Why doesn’t Mr. Boyden detail the reasons for the delayed opening of school in his 1931 letter? Throughout these documents, a sense of stoicism and poise emerges. While they were keenly aware of the severity of the moment, they didn’t dwell on it. It’s as if they were habituated to struggle and challenge. They had a matter of fact approach, in which they weighed the facts, made decisions, took precautions and carried on with the business at hand.

It was not too long ago when many were saying a return to school would be too hard. There were too many obstacles. It would require too many logistical and financial resources. Last spring, I confess, I often thought that myself. Some said that young people simply could not do this, that we would be asking too much of you. That is not something I ever believed.

Yes, it has been hard. And we have asked a great deal of you. But in turn, you have given a great deal and come together. I am reminded of those words that Chije recited at school meeting last week from Tennyson’s Ulysses: “ . . . that which we are, we are,/One equal temper of heroic hearts,/ made weak by time and fate, but strong in will . . . “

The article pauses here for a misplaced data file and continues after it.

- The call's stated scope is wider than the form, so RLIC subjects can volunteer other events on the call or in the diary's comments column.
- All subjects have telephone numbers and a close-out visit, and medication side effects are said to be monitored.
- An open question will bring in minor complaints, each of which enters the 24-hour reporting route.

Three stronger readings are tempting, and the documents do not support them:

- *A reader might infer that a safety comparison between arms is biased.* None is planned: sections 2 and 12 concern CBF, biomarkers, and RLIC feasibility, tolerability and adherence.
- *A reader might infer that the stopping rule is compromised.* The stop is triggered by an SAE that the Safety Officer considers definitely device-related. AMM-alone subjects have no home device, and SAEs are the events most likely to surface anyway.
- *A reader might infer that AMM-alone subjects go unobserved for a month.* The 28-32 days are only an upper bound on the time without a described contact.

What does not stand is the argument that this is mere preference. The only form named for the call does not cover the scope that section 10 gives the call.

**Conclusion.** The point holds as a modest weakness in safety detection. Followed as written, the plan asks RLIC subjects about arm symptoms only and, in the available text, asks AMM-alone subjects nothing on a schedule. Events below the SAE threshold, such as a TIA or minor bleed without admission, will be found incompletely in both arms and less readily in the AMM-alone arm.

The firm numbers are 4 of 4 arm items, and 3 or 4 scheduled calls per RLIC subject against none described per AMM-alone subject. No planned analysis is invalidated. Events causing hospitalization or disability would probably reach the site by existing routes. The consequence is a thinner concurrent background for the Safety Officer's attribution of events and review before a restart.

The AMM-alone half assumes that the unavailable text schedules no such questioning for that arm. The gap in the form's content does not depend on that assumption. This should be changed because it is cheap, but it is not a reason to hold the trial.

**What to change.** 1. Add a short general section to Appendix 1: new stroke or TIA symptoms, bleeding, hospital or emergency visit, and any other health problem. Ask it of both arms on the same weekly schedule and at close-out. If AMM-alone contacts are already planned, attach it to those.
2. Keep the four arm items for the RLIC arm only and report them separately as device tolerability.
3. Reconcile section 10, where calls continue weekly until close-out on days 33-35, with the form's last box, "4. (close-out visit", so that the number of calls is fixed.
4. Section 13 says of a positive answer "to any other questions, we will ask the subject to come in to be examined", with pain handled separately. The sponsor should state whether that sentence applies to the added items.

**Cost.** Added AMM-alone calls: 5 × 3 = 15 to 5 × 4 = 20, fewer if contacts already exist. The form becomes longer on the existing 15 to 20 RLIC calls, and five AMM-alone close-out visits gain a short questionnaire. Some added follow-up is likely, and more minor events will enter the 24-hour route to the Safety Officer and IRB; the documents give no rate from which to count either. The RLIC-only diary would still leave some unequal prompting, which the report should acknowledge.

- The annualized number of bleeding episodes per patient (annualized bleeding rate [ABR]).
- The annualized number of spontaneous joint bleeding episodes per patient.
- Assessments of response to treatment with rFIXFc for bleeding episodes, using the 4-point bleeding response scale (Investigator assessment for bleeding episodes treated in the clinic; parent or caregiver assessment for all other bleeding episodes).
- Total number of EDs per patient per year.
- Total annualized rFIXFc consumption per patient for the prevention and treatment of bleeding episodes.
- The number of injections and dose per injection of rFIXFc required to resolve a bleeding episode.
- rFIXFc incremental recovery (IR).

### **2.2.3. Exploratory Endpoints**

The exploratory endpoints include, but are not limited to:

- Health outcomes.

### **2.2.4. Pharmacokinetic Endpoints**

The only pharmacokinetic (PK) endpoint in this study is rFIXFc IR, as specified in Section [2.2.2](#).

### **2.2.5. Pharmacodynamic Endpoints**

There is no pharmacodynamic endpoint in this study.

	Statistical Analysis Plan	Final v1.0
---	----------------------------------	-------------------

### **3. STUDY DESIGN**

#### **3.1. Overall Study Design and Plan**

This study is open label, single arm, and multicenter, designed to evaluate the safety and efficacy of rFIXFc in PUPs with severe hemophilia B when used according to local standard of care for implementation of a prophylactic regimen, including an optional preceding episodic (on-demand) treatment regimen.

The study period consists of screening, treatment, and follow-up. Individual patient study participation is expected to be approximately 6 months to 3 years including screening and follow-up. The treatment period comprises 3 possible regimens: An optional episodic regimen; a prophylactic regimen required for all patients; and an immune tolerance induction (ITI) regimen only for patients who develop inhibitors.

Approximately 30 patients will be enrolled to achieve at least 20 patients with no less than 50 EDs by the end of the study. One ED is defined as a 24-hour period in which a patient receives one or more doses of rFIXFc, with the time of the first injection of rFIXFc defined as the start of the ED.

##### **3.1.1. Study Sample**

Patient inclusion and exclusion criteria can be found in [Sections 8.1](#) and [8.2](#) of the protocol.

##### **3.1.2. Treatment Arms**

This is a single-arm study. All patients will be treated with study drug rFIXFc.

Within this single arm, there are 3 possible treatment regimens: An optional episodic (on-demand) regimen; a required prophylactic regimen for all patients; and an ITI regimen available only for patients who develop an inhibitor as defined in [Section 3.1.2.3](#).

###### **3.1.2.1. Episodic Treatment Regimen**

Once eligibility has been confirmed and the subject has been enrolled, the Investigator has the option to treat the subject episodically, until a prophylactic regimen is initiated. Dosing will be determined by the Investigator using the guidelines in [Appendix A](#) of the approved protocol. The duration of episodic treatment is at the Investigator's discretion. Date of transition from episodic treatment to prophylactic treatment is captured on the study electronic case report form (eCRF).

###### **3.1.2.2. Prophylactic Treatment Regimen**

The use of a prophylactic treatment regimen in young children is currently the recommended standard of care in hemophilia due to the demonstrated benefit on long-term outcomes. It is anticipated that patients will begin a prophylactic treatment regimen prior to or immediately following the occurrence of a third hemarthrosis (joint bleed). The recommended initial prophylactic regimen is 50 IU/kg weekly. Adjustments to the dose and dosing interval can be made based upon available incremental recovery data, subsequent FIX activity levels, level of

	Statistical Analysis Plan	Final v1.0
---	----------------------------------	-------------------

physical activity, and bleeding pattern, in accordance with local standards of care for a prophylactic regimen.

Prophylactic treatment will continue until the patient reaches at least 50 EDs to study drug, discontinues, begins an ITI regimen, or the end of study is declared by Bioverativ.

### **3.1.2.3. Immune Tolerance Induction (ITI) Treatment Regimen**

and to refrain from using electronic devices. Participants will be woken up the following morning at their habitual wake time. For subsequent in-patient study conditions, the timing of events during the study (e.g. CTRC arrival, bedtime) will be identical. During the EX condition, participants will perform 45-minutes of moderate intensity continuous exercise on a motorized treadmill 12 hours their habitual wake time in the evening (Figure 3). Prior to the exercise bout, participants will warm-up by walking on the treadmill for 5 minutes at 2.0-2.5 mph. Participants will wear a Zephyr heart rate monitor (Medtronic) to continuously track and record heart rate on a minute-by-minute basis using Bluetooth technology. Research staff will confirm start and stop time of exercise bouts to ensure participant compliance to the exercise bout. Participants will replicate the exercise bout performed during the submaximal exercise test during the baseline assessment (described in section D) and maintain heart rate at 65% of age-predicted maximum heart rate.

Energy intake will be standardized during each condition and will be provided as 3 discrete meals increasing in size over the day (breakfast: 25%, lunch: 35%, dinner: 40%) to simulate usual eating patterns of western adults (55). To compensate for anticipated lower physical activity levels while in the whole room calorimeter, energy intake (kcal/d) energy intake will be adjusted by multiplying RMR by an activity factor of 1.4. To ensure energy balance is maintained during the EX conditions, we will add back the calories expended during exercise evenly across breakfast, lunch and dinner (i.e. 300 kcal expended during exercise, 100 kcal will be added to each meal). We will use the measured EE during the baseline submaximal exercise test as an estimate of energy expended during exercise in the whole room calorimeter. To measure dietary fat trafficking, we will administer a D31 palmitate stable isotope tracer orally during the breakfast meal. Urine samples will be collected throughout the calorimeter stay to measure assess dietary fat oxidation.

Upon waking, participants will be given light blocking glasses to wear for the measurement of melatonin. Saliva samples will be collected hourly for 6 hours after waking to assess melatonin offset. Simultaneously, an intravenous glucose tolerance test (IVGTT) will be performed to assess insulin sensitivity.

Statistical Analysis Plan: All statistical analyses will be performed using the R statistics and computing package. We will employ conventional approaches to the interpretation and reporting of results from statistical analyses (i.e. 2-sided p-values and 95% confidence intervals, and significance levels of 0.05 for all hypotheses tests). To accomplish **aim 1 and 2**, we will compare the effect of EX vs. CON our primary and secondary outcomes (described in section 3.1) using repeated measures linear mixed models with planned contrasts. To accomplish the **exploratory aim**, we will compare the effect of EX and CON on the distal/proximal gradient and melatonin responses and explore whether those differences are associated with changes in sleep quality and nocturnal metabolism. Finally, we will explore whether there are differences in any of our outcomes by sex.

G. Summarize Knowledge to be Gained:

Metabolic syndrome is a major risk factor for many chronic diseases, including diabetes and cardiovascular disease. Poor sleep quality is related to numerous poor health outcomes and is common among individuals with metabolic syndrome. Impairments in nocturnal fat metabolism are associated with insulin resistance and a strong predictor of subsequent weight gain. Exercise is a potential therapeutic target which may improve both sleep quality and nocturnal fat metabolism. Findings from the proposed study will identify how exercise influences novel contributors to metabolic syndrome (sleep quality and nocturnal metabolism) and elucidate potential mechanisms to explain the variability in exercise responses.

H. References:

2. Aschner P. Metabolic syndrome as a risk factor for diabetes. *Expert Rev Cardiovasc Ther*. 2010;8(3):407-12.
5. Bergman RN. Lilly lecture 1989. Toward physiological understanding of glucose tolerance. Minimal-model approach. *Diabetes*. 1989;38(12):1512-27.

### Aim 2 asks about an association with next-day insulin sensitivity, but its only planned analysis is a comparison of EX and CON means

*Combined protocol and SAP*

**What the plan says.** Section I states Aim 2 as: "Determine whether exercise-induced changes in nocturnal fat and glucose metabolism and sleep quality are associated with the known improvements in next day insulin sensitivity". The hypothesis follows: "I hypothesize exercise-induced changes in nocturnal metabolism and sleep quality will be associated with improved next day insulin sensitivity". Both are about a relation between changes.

This process, this journey, I think, has brought us together, even as we have been forced apart. We began the year together, we stayed together, and we end the year together, strong, not simply in our numbers this morning, but strong in our sense of collective purpose. It has taught us that we can do more with one another together than we can alone. And most importantly, it has fortified our belief in you to meet hard challenges. This is perhaps the most powerful lesson: that, as a graduate of this school once said to me, the greatest accomplishments, the greatest joys, are shared ones.